Police overtime ‘out of control’: Maragos

Police overtime ‘out of control’: Maragos

The Nassau County Police Department’s overtime pay for 2016 is projected to exceed $69.9 million, with more than 30 police officers earning more than $100,000 in extra pay, according to Nassau County Comptroller George Maragos.

The 2016 overtime costs are projected to surpass the budget by $13 million, or 23 percent, Maragos said. 

Police overtime has been a recurring problem, Maragos said. 

“While most officers appear to have reasonable overtime, greater oversight and better management of overtime would seem appropriate for those earning significantly above the median,” he said.

Maragos, who switched parties to run as a Democrat for county executive, said the high overtime earnings seem to reflect a small number of officers who are close to retirement.

Forty-one percent of all of the county’s overtime pay as of Nov. 30 was earned by 375 out of about 2,300 officers.

“For the first time in 2016, Nassau County will have a number of police members who will earn more than $300,000 in total earnings,” Maragos said.

The median overtime pay so far this year, Maragos said, is $22,300, and 84 percent of officers earned less than $50,000. 

As of Nov. 30, two officers have earned over $300,000 — one having made $318,424, and the other making $312,372.

Maragos sent a letter to Nassau County Executive Edward Mangano, Nassau Interim Finance Authority Chairman Adam Barsky, acting Police Commissioner Thomas Krumpter and the deputy county executive for public safety, Charles Ribando, saying “an outside independent review of overtime assignment practices is strongly recommended.”

Krumpter said Maragos released the report without consulting the police department and said the audit is “political motivated.”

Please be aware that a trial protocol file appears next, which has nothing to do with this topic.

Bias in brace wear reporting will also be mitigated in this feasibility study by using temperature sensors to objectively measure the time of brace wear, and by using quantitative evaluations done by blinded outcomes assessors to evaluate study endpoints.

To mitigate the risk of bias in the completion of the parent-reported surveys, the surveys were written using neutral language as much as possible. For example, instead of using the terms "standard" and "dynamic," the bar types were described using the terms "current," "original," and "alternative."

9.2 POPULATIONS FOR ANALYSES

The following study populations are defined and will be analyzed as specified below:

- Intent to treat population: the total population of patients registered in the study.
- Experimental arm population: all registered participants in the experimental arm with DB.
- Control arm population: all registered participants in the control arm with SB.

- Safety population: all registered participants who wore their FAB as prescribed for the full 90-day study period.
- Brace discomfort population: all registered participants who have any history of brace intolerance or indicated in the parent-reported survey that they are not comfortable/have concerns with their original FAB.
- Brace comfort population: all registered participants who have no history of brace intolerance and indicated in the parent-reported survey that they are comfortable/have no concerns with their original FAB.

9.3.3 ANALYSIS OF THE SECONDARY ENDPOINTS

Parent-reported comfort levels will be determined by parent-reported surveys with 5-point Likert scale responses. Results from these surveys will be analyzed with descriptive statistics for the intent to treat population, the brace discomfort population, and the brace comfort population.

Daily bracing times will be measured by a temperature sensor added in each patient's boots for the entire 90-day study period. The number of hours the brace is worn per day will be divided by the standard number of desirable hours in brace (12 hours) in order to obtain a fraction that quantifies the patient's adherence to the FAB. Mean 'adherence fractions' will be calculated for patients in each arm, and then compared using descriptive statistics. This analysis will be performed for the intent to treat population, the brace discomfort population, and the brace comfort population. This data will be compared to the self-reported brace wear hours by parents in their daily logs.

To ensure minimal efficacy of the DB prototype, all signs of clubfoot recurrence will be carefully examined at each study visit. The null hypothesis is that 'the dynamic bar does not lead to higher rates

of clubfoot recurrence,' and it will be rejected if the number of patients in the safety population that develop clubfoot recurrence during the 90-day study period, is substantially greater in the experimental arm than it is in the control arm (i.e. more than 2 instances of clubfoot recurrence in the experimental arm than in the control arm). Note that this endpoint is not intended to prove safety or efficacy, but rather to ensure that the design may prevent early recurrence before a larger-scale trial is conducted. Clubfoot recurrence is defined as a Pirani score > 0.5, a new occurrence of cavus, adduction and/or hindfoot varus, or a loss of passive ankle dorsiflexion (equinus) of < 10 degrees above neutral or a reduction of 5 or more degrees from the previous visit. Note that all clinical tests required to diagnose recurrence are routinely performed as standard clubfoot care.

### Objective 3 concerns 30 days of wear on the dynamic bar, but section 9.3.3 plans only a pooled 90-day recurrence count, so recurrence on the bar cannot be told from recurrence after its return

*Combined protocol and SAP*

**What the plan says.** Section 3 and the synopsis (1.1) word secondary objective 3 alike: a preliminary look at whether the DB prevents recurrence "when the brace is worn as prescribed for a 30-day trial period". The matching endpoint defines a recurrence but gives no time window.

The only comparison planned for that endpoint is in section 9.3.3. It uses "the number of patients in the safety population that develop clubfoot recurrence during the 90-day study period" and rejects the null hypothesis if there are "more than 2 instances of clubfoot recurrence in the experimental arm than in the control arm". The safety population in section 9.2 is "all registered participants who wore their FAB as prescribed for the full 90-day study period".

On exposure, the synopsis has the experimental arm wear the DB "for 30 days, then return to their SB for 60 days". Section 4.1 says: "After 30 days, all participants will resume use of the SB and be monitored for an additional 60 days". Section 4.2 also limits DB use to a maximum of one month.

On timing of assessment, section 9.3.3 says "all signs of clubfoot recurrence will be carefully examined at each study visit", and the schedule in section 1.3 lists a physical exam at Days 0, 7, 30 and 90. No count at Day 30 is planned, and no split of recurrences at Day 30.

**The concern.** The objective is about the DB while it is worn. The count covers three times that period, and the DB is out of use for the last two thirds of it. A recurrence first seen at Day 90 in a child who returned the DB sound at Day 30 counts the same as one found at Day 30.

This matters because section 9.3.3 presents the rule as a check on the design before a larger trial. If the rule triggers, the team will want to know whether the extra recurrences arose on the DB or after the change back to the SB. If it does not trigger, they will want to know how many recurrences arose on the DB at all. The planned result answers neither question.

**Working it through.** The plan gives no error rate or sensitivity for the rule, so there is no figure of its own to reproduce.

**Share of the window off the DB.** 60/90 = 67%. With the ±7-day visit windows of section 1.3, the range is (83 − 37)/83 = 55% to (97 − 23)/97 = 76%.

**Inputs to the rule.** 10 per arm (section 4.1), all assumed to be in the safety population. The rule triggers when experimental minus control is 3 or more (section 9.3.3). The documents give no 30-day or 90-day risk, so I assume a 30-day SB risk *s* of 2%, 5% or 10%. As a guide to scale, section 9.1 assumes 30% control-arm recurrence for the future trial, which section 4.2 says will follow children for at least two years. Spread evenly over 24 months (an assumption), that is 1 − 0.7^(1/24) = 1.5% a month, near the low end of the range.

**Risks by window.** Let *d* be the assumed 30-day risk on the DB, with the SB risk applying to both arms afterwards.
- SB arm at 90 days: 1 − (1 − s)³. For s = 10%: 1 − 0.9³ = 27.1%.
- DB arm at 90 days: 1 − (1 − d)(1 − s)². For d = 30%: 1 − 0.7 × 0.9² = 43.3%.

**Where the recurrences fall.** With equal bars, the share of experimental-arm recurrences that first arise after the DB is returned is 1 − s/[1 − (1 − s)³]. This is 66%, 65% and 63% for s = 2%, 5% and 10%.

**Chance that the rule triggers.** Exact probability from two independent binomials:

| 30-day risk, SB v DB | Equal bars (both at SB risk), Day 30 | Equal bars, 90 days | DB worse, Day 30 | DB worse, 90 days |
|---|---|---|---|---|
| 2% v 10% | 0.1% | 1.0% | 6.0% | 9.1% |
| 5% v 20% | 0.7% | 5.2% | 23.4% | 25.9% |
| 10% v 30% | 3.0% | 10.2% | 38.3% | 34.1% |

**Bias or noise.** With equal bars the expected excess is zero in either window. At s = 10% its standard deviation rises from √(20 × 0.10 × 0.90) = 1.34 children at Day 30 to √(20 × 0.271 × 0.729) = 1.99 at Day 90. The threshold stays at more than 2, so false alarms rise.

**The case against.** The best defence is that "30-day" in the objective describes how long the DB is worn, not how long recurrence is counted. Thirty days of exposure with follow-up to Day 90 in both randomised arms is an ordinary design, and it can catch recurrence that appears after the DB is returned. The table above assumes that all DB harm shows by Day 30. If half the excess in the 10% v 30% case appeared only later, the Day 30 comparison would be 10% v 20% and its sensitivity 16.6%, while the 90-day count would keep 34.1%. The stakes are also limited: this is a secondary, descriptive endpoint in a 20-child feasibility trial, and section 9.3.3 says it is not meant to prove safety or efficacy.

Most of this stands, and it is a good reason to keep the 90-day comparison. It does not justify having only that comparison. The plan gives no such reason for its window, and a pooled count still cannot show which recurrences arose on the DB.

“It’s disingenuous to issue a report without having any discussion,” Krumpter said. “It demonstrates the comptroller’s lack of understanding of police operations and the Nassau County police labor contracts.”

Krumpter added that operations pushed by Homeland Security, the presidential election and the Verizon strike all contributed heavily to the amount of overtime needed.

“If you want to correct the issue, you have to identify the cause,” Krumpter said. “These are incidents you don’t experience every year, and won’t experience for several years.”

Maragos’ comments come a week after NIFA rejected the county’s proposed $2.9 billion budget for 2017, which at first included a $105 traffic and parking ticket surcharge to fund the hiring of 150 new cops and 81 civilian officers.

The Legislature cut the fee, proposed by Mangano, to $55 last month and applied it only to traffic tickets.

“It must be noted that the 2017 budget includes the hiring 150 police officers and 81 public safety personnel to secure our county and respond to ambulance calls, which together will reduce overtime,” Mangano said.

The county spent $66.4 million for police overtime last year, according to the budget.

The 2017 budget has $56 million allotted for police overtime.

“Nassau County is one of the safest large suburban counties in the nation due to our well-trained and dedicated police officers as well as the fact that this administration refuses to compromise public safety,” Mangano said. “We will continue to police our county and assign the appropriate number of officers in these times of global terror threats and to combat the flow of heroin.”

“Police overtime is always a source of concern,” Barsky said in a statement. “The county clearly has to do more to manage the issue.”

By Stephen Romano

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